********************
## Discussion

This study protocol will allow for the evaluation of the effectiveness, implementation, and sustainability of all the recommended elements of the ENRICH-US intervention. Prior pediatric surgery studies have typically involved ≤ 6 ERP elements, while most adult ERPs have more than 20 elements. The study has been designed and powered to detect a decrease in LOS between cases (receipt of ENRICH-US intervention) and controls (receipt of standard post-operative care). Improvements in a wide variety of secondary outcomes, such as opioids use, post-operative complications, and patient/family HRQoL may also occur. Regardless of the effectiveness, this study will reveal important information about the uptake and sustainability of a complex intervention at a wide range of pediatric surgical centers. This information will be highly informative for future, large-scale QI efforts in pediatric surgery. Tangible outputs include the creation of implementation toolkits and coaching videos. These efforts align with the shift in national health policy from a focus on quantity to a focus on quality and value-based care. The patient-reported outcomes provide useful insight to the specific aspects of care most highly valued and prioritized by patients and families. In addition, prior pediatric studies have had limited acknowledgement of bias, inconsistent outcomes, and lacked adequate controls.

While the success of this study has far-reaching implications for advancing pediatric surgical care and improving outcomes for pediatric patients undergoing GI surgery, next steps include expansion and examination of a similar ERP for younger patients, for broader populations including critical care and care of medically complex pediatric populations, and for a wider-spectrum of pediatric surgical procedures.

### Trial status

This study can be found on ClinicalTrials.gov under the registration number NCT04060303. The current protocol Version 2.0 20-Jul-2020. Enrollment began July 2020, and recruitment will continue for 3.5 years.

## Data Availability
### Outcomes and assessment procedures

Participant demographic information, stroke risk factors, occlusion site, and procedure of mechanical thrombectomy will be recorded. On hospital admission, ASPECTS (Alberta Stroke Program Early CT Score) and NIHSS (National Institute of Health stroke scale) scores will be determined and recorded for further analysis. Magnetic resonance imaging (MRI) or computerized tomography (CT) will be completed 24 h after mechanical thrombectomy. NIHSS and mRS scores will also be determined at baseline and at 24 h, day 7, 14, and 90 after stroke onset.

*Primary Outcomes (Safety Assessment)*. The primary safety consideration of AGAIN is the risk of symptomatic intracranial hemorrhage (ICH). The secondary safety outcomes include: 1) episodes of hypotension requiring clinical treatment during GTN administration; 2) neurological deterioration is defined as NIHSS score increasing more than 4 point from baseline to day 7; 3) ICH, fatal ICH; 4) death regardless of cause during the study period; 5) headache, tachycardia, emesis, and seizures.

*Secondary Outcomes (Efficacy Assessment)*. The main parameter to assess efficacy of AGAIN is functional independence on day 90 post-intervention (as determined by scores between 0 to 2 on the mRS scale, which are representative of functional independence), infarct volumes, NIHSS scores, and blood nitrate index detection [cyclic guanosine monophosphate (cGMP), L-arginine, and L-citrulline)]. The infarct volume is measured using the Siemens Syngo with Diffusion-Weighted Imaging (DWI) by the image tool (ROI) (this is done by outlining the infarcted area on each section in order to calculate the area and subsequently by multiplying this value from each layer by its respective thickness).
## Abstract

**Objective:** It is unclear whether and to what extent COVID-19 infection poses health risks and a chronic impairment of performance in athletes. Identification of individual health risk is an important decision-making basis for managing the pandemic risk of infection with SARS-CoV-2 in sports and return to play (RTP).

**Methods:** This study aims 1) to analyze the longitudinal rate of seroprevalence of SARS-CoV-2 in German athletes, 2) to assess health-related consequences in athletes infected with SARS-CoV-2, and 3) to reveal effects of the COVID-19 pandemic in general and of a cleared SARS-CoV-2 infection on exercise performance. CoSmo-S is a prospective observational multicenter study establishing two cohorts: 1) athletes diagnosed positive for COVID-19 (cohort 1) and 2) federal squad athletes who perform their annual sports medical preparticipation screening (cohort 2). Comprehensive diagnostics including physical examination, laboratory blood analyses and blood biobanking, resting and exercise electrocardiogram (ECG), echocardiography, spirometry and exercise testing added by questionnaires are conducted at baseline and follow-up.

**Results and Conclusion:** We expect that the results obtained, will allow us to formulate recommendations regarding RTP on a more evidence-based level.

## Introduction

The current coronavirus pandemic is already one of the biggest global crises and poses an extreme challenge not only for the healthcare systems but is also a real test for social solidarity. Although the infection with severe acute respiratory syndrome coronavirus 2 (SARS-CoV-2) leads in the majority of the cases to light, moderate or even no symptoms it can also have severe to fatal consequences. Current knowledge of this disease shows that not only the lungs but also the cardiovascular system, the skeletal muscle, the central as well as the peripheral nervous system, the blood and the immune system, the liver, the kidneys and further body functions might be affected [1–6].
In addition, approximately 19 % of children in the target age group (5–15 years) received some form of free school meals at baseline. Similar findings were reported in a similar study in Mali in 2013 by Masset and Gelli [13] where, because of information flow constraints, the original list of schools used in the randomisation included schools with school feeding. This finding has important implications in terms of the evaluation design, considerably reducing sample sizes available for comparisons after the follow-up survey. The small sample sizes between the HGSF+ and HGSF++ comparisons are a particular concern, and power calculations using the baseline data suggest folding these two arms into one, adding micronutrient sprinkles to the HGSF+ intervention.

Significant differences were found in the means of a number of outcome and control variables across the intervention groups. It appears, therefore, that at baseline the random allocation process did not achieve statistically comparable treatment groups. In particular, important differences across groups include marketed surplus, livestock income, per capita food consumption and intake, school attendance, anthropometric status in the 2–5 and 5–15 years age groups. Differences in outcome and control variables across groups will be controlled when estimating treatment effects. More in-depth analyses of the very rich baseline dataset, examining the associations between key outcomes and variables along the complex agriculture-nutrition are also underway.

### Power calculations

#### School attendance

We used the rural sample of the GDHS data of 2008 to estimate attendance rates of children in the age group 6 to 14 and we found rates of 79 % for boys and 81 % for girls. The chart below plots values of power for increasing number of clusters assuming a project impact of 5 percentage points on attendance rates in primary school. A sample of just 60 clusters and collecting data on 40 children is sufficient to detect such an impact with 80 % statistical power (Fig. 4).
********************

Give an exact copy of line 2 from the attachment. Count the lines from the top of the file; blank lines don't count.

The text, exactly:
This study protocol will allow for the evaluation of the effectiveness, implementation, and sustainability of all the recommended elements of the ENRICH-US intervention. Prior pediatric surgery studies have typically involved ≤ 6 ERP elements, while most adult ERPs have more than 20 elements. The study has been designed and powered to detect a decrease in LOS between cases (receipt of ENRICH-US intervention) and controls (receipt of standard post-operative care). Improvements in a wide variety of secondary outcomes, such as opioids use, post-operative complications, and patient/family HRQoL may also occur. Regardless of the effectiveness, this study will reveal important information about the uptake and sustainability of a complex intervention at a wide range of pediatric surgical centers. This information will be highly informative for future, large-scale QI efforts in pediatric surgery. Tangible outputs include the creation of implementation toolkits and coaching videos. These efforts align with the shift in national health policy from a focus on quantity to a focus on quality and value-based care. The patient-reported outcomes provide useful insight to the specific aspects of care most highly valued and prioritized by patients and families. In addition, prior pediatric studies have had limited acknowledgement of bias, inconsistent outcomes, and lacked adequate controls.